One of the most noticeable splits in the Aikido world occurred in 1974 when Koichi Tohei, then the Chief Instructor at the Aikikai, resigned from that organization and founded the Ki no Kenkyukai to teach Aikido with strong emphasis on the concepts of Ki. Since that time, there has been little interaction between the traditional schools and the Ki schools.
All of these arts tend to refer to themselves as Ki Aikido, even though there is little contact between some of the styles.

Ki Aikido (Shih shin Toitsu Aikido)

The style founded by Koichi Tohei - Aikido with Mind and Body Unified. Tohei Sensei places a great deal of emphasis on understanding the concept of Ki and developing this aspect independently of the Aikido training for application to general health and daily life.
This style is one of the softest styles of Aikido and is characterized by soft movements that often involve the practitioner jumping or skipping during the movement. Most schools are not concerned with practical application of the techniques, considering them exercises to further develop Ki.
In recent years, Tohei Sensei has been moving further and further away from Aikido and has devoted himself almost exclusively to Ki training. The latest news is that Ki no Kenkyukai has started an initiative to make Shin-shin Toitsu Aikido into an International Competitive sport.


Ki Aikido (Yuishinkai Aikido)

The style founded by Koretoshi Maruyama, born in Nihonbashi, Tokyo, on October 5, 1936.
In 1967 he become a full time professional Aikido instructor, under the tutelage of the founder of Aikido, Morihei Ueshiba, and dedicate himself to the martial art that taught the principles of mind and Ki.
In 1971 he went to Hawaii for 4 months, to teach Aikido on each of the islands. In 1972, he resigned from the Aikikai to become the Chief Instructor of the Ki no Kenkyukai, founded in September of 1971 by Koichi Tohei Sensei, who granted Maruyama Sensei the rank of 8th-dan.
He bacame the President of Ki no Kenkyukai in 1990. However he began to have reservations about the direction and policies of the Ki Society, and resigned from this position on July 29, 1991. From this time he undertook a period of 10 years in a temple in Saitama Prefecture, intensively training in the philosophy and practice that 'You are fundamentally Mind.' He left the temple on October 9, 2001, during which time he had received permission from the temple priest to establish Aikido Yuishinkai on May 9, 1996, which he has continued to develop until the present day.


The "Sporting " Schools

One of the other big breaks in Aikido history occurred during O Sensei's life when Kenji Tomiki proposed "rationalizing" Aikido training using Kata and Competition. Since that time, there has been little commonality between the Tomiki schools and the mainline Aikido schools.
In recent years there have been a number of offshoots of Tomiki-ryu that have abandoned the idea of competition.
Tomiki Ryu

Founded by Kenji Tomiki, and early student of O Sensei and of Judo founder Jigoro Kano. Tomiki Sensei believed that a "rationalization" of Aikido training, along the lines that Kano Sensei followed for Judo would make it more easily taught, particularly at the Japanese Universities. In addition, he believed that introducing an element of competition would serve to sharpen and focus the practice since it was no longer tested in real combat. This latter view was the cause of a split with O Sensei who firmly believed that there was no place for competition in Aikido training.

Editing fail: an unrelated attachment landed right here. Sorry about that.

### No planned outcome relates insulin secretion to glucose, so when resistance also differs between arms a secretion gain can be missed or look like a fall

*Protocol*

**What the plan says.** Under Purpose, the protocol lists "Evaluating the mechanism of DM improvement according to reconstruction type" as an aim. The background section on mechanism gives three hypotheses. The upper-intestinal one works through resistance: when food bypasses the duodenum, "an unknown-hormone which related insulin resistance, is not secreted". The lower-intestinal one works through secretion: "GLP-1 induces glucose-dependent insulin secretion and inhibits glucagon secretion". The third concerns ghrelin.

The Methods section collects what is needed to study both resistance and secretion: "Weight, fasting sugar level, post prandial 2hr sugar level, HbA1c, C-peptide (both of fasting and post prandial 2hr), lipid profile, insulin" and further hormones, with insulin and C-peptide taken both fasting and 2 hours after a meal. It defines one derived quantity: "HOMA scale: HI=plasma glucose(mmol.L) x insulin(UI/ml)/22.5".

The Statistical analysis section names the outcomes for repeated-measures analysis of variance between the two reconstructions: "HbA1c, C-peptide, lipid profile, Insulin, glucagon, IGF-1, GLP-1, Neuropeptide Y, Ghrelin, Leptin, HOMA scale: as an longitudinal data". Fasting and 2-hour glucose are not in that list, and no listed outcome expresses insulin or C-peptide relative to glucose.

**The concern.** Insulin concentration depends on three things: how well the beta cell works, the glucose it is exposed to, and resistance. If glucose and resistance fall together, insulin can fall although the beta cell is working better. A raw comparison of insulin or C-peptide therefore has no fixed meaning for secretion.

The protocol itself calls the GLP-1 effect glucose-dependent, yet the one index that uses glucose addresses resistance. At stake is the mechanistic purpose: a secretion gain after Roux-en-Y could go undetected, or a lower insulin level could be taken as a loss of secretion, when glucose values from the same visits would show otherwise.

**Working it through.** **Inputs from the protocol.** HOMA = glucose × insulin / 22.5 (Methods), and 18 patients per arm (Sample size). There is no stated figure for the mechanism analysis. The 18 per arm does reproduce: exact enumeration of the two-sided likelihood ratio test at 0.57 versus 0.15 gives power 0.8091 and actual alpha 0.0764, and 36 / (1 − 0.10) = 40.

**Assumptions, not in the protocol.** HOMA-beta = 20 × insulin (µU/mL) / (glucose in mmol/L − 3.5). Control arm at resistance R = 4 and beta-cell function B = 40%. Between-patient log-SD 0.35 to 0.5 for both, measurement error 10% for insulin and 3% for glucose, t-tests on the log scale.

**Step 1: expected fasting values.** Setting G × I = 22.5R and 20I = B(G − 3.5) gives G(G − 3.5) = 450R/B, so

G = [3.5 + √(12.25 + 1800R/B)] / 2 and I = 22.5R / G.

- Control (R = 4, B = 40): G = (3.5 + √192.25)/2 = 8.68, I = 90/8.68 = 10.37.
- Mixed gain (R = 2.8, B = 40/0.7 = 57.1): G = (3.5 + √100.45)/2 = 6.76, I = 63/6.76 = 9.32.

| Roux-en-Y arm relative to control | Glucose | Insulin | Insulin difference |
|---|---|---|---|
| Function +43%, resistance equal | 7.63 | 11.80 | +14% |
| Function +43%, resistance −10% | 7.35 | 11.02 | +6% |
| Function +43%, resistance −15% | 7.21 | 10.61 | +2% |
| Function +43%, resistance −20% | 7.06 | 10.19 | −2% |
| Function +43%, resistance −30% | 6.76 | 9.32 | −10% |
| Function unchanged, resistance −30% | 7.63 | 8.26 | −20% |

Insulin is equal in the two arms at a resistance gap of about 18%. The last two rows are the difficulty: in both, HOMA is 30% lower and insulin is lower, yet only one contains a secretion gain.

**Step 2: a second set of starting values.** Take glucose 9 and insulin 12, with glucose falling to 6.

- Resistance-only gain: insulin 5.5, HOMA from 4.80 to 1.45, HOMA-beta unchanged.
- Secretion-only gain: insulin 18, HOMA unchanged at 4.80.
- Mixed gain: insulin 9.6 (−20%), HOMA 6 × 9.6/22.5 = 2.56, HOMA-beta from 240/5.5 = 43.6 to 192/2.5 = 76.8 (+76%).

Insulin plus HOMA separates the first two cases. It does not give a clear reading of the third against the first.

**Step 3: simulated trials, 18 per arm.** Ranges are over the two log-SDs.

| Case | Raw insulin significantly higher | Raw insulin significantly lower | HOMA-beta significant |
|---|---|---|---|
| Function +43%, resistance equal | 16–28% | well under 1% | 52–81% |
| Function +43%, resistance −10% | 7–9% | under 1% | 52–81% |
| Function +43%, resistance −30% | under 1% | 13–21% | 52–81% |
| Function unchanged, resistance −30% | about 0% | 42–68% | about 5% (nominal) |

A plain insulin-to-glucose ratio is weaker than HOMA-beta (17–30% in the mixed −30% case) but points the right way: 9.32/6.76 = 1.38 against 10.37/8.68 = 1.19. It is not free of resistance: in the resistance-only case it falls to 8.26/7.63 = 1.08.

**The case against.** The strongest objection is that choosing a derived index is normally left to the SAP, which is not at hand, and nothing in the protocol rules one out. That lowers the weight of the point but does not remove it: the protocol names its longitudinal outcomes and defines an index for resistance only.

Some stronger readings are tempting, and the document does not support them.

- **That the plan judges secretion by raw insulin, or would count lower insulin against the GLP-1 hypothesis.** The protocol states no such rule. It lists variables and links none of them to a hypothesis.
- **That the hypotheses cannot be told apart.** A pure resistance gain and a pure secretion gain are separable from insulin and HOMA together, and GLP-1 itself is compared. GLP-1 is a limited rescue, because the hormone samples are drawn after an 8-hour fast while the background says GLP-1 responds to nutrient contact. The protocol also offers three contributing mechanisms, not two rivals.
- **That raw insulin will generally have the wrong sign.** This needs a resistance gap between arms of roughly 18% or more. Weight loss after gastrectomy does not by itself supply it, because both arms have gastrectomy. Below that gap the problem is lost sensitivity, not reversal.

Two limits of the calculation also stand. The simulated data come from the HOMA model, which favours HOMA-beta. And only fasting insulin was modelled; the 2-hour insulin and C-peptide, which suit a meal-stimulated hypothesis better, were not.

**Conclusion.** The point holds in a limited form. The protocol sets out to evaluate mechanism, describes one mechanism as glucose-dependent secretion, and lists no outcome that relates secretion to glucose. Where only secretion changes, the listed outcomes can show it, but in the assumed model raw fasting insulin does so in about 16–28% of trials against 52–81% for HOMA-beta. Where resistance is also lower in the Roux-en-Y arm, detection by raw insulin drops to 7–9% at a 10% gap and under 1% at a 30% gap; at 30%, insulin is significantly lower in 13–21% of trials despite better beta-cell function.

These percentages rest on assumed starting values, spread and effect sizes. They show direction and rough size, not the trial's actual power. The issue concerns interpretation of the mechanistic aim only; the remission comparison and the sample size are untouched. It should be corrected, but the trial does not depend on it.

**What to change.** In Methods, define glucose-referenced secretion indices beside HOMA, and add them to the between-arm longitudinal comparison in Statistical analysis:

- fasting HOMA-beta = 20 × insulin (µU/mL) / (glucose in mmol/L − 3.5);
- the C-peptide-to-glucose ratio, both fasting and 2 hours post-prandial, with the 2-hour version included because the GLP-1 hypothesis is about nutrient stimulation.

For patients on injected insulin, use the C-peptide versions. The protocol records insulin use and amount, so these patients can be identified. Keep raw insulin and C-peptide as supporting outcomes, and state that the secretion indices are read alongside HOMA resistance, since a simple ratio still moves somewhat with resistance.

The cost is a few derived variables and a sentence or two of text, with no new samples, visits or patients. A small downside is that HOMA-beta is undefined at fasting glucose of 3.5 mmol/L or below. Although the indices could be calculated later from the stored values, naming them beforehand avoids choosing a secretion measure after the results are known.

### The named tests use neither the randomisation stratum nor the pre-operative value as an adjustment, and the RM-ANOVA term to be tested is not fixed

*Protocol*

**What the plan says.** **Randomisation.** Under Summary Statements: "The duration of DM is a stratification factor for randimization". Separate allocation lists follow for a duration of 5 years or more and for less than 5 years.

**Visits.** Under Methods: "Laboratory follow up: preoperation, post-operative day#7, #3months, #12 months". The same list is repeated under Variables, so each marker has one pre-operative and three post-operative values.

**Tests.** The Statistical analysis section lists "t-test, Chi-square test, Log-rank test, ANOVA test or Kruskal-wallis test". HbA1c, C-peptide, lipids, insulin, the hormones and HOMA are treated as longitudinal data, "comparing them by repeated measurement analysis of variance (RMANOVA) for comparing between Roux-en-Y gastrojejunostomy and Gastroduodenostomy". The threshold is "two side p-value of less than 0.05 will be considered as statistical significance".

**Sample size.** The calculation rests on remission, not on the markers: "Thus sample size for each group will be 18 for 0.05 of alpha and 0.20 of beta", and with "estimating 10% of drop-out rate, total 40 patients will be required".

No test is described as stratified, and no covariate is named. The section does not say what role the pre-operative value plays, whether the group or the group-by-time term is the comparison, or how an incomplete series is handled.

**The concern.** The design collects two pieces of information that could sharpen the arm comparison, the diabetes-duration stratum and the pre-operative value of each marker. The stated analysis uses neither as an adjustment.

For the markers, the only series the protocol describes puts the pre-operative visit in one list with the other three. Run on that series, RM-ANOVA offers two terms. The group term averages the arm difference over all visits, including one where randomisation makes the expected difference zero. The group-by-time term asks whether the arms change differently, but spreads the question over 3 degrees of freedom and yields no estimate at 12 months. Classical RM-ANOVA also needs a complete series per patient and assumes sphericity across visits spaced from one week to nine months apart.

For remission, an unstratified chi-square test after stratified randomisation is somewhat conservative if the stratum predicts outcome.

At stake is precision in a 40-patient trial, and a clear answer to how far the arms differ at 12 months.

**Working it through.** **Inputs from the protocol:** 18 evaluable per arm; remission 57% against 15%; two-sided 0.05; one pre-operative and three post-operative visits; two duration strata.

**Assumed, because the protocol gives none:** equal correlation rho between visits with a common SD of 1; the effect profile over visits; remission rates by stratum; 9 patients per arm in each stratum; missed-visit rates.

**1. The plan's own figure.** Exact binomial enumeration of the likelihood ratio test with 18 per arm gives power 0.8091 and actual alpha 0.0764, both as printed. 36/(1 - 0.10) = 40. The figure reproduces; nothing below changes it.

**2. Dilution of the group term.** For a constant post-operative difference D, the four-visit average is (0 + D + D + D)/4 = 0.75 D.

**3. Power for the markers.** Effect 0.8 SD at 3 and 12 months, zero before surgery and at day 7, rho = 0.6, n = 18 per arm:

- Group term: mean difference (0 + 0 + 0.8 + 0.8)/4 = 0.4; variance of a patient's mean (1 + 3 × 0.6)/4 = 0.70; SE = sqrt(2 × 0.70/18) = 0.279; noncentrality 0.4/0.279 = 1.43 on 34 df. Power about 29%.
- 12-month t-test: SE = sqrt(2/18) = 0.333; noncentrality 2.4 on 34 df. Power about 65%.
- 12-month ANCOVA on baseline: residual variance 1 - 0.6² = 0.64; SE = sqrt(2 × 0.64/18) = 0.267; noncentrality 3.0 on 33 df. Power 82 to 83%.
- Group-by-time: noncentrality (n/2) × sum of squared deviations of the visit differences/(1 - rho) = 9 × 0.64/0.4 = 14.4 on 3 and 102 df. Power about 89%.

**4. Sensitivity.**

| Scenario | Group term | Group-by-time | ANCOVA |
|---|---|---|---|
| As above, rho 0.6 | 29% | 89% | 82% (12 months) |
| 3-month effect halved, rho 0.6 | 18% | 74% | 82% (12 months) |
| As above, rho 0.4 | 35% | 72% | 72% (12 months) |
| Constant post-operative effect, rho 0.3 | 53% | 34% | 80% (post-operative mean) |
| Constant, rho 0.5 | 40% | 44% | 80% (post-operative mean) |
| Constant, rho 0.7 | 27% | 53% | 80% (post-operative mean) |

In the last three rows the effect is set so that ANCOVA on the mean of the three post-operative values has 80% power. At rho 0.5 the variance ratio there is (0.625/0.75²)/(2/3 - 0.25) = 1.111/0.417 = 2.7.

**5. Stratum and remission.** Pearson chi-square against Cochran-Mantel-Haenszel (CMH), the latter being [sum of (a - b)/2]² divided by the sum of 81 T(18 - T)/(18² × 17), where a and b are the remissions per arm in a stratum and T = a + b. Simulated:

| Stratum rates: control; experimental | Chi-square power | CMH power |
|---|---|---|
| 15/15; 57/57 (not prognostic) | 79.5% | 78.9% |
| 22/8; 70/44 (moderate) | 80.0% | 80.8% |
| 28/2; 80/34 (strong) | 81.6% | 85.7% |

Tomiki-ryu is characterized by using Kata (prearranged forms) in teaching and by holding competitions, both empty handed and with a rubber knife.


The "Minor" Schools

Founded by students of later generations, such schools have been created in order to spread more details peculiarities of the parent's school which have been mentioned above. Such sub-sets, are the result of the even more creative and sperimental nature of Aikido.
Tohei / Kobayashi / Cauhépé

Not properly a style, but following basically the teachings of the mentioned sensei.
Tohei: Shih shin Toitsu, Ki Aikido, see above.
Kobayashi: Aiki Osaka Ryu, see above
Cauhépé: Jean Daniel, founder of the Sumikiri® School in 1985, based in France. Sumikiri® means "to blunt, to smooth the edges of a square". The philosophy of the school is coming from aiki-jutsu, passing through aiki-budo, arriving to aikido, to become aikido sumikiri®, and then shobu aiki. This concept has been early explained by André Nocquet, then again by Koichi Tohei.


Aikikai/Iwama Ryu

Both teachings of the two main schools are taught.


Aiki Osaka ryu

Founded by Kobayashi Hirokazu, following the teachings of the same founder.



The TenChi project promotes the Art of Movement challenging East and West borders, in the inclusive sense rather than exclusive sense of the word. It includes Art of Budo (traditional Japanese martial art), Yoga, Ikebana, Calligraphy, Tenchi Tessen.
Founded by Georges Stobbaerts in 1978, in Portugal, Sintra (Várzea).
Georges Stobbaerts was born in Morocco in 1940, he has received a scientific education and for more than 30 years has dedicated his life to the teaching of Aikido and Yoga. He also teaches Theatrical Anthropology e works together with well-known exponents in the field of acting posture and scene movement. Faced with the evolution of the so-called martial arts and of a society geared towards competition and violence, he creates a new art of movement - the Tenchi Tessen. In reply to the question of why he created it, he said, "I was looking for a new way which allowed for self discovery". Georges Stobbaerts lives in Portugal traveling frequently to several countries to direct seminars.
Not only a style but a Federation, as well. Please refer to the federation's page for more information.